The archæological site found at the Village of Bercy represents an Early Neolithic settlement for the region (4500-2000 BC). It lies next to the Seine River (métro Cour Saint-Emilion -- ligne 14 (ancien "Météor")) within the city limits of Paris, south and east of the city centre. Excavations conducted during the 1990's recovered at least six dugout canoes -- pirogues. The oldest was carbon-dated to 4500 BC, a fact that makes Bercy one of the earliest known sites for the use of these boat types by "hunter-gatherers" -- Cerny culture. see http://www.arc-nucleart.fr/an/Actu/collectio.htm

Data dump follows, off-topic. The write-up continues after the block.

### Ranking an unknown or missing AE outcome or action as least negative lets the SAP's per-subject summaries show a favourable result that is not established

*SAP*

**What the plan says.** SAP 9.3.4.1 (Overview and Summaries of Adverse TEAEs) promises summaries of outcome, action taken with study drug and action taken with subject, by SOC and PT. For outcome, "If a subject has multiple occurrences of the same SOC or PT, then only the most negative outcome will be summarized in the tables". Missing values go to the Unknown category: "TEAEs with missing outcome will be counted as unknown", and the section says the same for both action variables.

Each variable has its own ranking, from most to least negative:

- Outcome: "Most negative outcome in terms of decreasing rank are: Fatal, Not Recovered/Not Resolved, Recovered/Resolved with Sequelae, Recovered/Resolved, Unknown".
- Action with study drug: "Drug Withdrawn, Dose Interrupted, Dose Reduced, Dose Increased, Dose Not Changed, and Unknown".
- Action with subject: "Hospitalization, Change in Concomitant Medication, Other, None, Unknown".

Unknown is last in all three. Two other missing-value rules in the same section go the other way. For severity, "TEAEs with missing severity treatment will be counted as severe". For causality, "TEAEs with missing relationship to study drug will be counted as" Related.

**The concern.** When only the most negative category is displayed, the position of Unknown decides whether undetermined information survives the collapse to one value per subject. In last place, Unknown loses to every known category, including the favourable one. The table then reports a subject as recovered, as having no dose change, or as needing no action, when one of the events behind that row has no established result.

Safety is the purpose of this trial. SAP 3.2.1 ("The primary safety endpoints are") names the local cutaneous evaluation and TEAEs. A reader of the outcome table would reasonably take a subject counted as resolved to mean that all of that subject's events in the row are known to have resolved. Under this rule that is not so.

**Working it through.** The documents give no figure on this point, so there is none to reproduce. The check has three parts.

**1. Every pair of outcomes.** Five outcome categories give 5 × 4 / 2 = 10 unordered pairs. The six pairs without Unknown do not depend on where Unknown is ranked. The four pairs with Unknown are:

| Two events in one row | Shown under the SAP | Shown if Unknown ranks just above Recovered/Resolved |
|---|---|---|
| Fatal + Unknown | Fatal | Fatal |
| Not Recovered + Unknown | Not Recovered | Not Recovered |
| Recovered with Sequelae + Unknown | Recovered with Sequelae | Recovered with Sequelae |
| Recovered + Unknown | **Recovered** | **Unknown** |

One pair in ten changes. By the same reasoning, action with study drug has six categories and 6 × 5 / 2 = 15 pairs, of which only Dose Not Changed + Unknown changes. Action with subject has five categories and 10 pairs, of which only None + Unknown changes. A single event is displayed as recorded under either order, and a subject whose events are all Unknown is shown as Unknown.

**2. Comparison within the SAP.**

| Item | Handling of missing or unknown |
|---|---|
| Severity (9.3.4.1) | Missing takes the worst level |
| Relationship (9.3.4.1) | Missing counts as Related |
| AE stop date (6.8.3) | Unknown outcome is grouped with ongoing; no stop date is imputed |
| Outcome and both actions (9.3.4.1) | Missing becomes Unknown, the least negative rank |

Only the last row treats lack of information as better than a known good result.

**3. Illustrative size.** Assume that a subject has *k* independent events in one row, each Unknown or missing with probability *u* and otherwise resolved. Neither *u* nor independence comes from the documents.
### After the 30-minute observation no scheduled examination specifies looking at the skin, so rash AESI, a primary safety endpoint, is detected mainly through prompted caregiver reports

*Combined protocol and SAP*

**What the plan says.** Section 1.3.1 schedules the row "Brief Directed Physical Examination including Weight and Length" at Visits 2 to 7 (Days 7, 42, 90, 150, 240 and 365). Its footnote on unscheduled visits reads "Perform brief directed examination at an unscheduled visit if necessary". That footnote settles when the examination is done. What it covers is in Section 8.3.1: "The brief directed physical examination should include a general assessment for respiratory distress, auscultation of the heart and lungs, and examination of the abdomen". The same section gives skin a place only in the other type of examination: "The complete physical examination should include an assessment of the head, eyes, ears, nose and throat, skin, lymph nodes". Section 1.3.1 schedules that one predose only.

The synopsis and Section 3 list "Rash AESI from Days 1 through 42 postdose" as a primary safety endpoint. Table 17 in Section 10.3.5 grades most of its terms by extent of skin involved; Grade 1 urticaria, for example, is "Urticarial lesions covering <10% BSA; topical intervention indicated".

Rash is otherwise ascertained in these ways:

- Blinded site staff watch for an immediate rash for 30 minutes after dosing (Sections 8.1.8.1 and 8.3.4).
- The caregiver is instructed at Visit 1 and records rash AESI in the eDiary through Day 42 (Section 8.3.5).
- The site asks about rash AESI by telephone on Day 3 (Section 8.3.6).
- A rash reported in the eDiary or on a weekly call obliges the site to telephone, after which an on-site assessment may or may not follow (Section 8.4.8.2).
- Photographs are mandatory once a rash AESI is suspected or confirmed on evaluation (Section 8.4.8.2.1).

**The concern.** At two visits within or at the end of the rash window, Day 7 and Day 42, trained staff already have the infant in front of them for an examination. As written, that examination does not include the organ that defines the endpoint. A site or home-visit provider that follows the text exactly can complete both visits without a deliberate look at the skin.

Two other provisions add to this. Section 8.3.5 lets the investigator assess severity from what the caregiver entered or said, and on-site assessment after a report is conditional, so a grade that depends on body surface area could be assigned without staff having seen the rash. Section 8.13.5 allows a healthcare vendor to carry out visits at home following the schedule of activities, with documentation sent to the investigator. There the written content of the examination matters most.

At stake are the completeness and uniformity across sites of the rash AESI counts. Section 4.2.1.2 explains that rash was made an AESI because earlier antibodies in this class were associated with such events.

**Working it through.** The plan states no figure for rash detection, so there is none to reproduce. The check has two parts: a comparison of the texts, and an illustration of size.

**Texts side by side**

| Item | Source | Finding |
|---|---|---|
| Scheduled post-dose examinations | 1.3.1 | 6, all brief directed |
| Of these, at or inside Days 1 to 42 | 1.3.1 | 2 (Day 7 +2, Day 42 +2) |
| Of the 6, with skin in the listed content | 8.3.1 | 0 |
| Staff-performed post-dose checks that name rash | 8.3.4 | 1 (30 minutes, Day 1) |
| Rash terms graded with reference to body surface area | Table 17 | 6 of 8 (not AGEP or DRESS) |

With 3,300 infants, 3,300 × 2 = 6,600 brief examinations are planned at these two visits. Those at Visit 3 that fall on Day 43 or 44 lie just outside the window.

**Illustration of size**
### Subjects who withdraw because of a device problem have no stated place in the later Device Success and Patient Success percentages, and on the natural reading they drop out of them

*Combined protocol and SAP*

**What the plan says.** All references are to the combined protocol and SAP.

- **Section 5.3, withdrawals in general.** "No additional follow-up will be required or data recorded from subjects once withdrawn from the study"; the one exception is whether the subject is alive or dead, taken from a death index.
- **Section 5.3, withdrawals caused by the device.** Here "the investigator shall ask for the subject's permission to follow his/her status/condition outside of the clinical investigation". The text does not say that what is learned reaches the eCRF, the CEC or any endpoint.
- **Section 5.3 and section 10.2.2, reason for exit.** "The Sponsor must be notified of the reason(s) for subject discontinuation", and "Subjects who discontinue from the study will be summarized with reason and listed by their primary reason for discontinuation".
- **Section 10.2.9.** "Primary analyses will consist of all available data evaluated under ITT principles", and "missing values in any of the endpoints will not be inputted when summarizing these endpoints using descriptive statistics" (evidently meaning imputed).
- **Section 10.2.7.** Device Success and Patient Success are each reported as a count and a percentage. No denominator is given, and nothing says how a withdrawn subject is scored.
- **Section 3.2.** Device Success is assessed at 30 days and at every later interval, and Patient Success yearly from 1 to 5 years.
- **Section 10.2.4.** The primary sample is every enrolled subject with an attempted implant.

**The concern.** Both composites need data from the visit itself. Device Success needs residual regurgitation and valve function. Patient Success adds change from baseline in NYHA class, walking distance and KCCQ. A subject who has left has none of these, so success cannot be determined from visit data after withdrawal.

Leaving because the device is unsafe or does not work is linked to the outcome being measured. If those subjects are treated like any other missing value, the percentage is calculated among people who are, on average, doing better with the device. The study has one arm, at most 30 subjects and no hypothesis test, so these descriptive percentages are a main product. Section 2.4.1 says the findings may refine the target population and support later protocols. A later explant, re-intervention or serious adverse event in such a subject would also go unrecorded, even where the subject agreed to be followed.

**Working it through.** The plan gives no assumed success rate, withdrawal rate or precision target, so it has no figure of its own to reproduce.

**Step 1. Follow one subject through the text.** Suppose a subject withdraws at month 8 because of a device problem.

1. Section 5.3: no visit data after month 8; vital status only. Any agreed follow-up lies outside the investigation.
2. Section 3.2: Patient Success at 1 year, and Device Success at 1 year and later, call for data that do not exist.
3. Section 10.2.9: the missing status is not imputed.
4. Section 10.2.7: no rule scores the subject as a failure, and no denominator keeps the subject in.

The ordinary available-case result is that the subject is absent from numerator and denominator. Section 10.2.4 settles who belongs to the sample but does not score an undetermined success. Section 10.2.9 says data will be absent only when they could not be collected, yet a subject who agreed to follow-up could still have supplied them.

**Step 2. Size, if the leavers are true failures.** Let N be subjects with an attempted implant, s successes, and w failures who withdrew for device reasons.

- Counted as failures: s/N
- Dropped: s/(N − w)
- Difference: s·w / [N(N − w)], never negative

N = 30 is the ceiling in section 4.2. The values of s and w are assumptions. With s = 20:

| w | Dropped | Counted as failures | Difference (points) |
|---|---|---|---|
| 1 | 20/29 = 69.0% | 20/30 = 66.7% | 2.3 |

Paris: Quai de Bercy — La Halle aux Vins, ca. 1872 -- Same Picture at Art Net
Situated on the right bank of the Seine river, Bercy was connected to the wine region of Burgundy via the river. The Bercy area also had a train station, now dismantled, which served as a direct line to the wine country. http://www.paris-walking-tours.com/parcdebercy.html Today it is crossed by the Périphérique to the south, metro lines under-the-ground and above, and many more roads.
Another Famous French Location -- More Pictures of Paris -- HERE -- And HERE
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